A number of studies has shown that reduced prefrontal inhibitory transmission induces various cognitive, emotional and dopaminergic abnormalities that resemble aspects of schizophrenia48. More specifically, reduced GABAergic activity in the PRL of the rat PFC results in deficits in speed of processing information, cognitive flexibility, recall of relevant information and enhanced dopamine activity49,50. In this respect, it is of interest to note that GABAergic interneurons in the mPFC receive direct input from mesocortical dopaminergic fibers, and this control matures during adolescence and appears crucial for cortical network activity at adulthood51. Moreover, together with the genetic background and environmental stress the developmental ingrowth of dopaminergic fibers may lead to an abnormal functioning of the GABAergic interneurons at adulthood, especially under stressful conditions that also alter the dopamine system52. A functional dysregulation of the mesostriatal dopaminergic neurons in schizophrenia has indeed been well established8,53,54.

Given that we found altered levels of GAD67 in the mPFC of APO-SUS rats, indicative of a reduced inhibitory drive, we studied changes in the basal synaptic input connectivity of LII/III pyramidal neurons. Surprisingly, mIPSC amplitude and frequency on these neurons were unaltered, as was the presynaptic release probability for GABA, suggesting that the changes in interneuron composition were not accompanied by changes in basal synaptic input. Additionally, we did not observe any changes in the response to bath application of GABA, indicating that the total number of GABAA receptors was unaltered. Together, these results suggest that the total number and strength of inhibitory synapses are not different between APO-SUS and APO-UNSUS rats. However, this study does not include a measure of excitability of the individual classes of interneurons within the mPFC and it is conceivable that the reduced inhibitory activity is due to a reduced excitability of one or more subclasses of interneurons. The use of reporter rodent lines will allow the targeted exploration of the excitability of specific interneuron subclasses in future studies.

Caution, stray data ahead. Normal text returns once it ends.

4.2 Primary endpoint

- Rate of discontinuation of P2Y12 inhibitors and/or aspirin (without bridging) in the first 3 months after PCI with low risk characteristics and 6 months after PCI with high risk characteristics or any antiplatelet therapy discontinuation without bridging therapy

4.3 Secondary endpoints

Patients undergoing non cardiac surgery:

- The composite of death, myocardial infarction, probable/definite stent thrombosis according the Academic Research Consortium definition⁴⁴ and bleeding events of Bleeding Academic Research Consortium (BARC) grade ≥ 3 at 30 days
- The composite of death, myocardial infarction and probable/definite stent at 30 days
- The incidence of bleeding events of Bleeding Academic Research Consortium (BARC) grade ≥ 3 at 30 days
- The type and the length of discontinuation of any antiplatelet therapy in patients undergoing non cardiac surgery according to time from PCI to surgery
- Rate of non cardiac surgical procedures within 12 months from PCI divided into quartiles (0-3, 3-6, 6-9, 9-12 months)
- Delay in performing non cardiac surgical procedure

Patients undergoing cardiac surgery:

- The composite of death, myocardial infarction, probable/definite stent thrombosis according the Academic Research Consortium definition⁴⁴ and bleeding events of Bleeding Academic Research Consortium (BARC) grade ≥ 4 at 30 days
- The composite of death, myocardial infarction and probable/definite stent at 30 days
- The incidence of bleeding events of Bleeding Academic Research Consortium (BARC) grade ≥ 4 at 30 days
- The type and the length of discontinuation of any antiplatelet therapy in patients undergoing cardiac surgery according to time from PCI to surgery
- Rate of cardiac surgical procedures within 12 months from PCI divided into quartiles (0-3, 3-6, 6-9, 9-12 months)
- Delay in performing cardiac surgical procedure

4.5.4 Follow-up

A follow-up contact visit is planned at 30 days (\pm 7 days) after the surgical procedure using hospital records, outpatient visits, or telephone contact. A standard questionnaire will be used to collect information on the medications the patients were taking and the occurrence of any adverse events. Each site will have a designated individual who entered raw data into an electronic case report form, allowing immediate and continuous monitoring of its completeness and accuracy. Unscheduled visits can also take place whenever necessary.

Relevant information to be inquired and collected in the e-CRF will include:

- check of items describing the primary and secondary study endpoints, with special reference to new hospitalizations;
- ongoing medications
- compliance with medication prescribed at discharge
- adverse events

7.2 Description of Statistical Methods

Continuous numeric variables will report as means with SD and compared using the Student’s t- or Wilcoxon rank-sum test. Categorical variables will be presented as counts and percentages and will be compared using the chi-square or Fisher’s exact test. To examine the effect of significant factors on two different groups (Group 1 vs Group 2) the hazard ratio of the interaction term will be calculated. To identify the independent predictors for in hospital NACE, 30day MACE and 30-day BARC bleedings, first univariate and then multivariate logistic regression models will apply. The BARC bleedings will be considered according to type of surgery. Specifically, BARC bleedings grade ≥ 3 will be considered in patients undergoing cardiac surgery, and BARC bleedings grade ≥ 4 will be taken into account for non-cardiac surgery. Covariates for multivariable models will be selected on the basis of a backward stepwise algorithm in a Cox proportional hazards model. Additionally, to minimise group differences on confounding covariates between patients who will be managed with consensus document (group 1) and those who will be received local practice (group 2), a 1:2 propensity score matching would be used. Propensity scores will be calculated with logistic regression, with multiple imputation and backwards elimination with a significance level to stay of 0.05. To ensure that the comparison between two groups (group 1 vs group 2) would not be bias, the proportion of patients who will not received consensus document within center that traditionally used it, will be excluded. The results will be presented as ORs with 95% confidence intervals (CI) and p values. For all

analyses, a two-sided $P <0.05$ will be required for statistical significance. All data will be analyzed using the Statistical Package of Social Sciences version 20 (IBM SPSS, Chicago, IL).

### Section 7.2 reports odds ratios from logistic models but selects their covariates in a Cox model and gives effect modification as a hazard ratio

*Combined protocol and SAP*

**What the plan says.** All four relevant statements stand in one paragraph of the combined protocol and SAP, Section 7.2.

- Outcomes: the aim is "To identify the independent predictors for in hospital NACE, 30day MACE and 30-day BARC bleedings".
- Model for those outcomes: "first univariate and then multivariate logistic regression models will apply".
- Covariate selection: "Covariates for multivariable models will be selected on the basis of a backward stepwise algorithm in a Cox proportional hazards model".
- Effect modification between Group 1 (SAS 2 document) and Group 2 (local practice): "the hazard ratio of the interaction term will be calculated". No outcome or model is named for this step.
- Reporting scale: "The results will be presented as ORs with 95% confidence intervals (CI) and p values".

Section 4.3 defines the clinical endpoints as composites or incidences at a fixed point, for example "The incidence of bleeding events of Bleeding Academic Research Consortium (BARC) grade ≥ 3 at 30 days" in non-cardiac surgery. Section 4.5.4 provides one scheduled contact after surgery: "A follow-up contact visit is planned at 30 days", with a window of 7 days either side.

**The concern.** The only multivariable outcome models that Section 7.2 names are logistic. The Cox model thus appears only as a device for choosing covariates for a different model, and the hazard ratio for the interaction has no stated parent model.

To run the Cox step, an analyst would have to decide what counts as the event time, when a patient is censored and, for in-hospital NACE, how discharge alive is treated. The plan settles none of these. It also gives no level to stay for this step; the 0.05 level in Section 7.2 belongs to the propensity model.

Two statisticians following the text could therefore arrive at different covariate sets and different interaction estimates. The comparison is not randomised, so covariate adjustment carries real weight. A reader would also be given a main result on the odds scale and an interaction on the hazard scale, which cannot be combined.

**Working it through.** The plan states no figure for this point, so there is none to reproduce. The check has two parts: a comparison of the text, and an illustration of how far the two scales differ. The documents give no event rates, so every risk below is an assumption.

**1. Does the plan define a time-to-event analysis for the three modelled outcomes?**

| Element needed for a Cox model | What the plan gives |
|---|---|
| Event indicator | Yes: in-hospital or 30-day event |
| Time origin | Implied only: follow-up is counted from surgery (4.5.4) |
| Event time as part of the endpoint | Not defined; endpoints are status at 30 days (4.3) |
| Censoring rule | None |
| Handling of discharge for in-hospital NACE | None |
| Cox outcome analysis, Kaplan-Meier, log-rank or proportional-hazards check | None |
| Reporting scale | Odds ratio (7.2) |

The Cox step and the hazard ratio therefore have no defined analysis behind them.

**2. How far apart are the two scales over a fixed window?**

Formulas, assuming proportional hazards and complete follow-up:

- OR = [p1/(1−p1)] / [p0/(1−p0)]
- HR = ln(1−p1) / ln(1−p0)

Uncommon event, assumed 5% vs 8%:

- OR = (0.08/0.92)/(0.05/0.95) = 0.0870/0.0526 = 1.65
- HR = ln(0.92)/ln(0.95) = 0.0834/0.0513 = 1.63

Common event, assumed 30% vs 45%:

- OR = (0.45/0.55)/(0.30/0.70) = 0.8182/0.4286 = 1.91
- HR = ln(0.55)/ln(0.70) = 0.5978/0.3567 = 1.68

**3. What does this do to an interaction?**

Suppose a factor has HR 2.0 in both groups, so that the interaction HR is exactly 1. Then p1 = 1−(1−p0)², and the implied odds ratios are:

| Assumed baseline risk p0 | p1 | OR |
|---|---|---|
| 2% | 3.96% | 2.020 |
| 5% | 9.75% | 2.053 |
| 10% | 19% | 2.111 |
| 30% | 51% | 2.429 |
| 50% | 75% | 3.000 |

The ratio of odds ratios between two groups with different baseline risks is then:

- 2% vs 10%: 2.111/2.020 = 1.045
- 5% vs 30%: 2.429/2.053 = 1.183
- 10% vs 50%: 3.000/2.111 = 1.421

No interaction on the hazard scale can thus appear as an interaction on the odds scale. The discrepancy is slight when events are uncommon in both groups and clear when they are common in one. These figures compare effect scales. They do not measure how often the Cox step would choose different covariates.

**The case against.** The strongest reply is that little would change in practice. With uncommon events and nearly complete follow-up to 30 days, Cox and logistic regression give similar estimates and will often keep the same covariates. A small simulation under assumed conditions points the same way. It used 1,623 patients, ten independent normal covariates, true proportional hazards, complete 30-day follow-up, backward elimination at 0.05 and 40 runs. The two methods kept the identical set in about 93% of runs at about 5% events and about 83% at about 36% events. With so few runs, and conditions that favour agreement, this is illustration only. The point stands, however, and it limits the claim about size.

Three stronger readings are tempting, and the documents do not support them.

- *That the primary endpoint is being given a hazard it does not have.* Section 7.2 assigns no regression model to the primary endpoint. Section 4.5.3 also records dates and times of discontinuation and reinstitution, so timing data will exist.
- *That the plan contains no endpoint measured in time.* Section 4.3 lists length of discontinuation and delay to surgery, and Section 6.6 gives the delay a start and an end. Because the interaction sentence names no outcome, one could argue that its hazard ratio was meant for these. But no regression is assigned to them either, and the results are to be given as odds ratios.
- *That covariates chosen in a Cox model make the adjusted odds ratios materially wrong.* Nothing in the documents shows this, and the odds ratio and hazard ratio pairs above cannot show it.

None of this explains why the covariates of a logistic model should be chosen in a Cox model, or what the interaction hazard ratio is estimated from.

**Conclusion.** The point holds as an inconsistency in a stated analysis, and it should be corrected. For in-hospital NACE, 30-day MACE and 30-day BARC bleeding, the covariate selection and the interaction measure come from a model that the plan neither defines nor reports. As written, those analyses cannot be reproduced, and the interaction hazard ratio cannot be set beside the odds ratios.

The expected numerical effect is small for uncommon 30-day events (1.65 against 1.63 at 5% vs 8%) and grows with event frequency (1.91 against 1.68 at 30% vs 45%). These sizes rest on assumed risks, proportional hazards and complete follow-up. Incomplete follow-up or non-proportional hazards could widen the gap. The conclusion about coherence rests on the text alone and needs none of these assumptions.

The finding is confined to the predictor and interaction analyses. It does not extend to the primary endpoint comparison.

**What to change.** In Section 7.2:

While we did not observe differences at the level of synaptic transmission and morphology of LII/III pyramidal cells, we found a clear reduction in the paired-pulse ratio in the APO-SUS compared to APO-UNSUS rats. This reduction was specific for ISIs ≥150 ms, and was not observed in ≤100 ms ISIs. The reduced paired-pulse ratio at ≥150 ms ISIs indicates a reduced release of neurotransmitter at the second pulse. We show that enhanced GABAB receptor signaling, at least in part, underlies this reduction. Indeed, the paired-pulse ratio in the APO-SUS rats could be restored to the levels observed in the APO-UNSUS rats by application of the GABAB receptor antagonist CGP 55845. GABAB receptors are metabotropic G-protein-coupled GABA receptors, and are located perisynaptically at both the pre- and postsynapse55. Presynaptic GABAB receptors reduce calcium inflow mainly by inhibiting N- type and P/Q type voltage-gated calcium channels and to a lesser extent by activating inward-rectifying potassium channels such as Kir3, causing a hyperpolarization55. Both pathways reduce the inflow of calcium, and occur with a delay of ~150 ms and slow decay of ~1 s40 consistent with the maximal effect that we observed at the 150 ms ISI. Postsynaptic GABAB receptors mediate opening of potassium channels, but both the absence of an outward current in our recordings as well as the use of a cesium-based intracellular recording solution exclude the possibility of a postsynaptic contribution of GABAB receptors to our recordings and point to presynaptic GABAB receptor activity underlying the observed changes. Activation of presynaptic GABAB receptors reduces calcium conductance and subsequent GABA release, and therefore provides a negative feedback to the GABAergic system56,57. Interestingly, a reduced inhibitory input onto excitatory pyramidal cells has been found in models for schizophrenia20 and autism58, and underlines the notion that a proper tuning of excitation and inhibition is required for proper brain function11. Importantly, a number of studies have highlighted a crucial link between GABA transmission and cognitive dysfunction in schizophrenia, indicating that reduced prefrontal inhibitory transmission induces various cognitive, emotional and dopaminergic abnormalities that resemble aspects of this disorder48.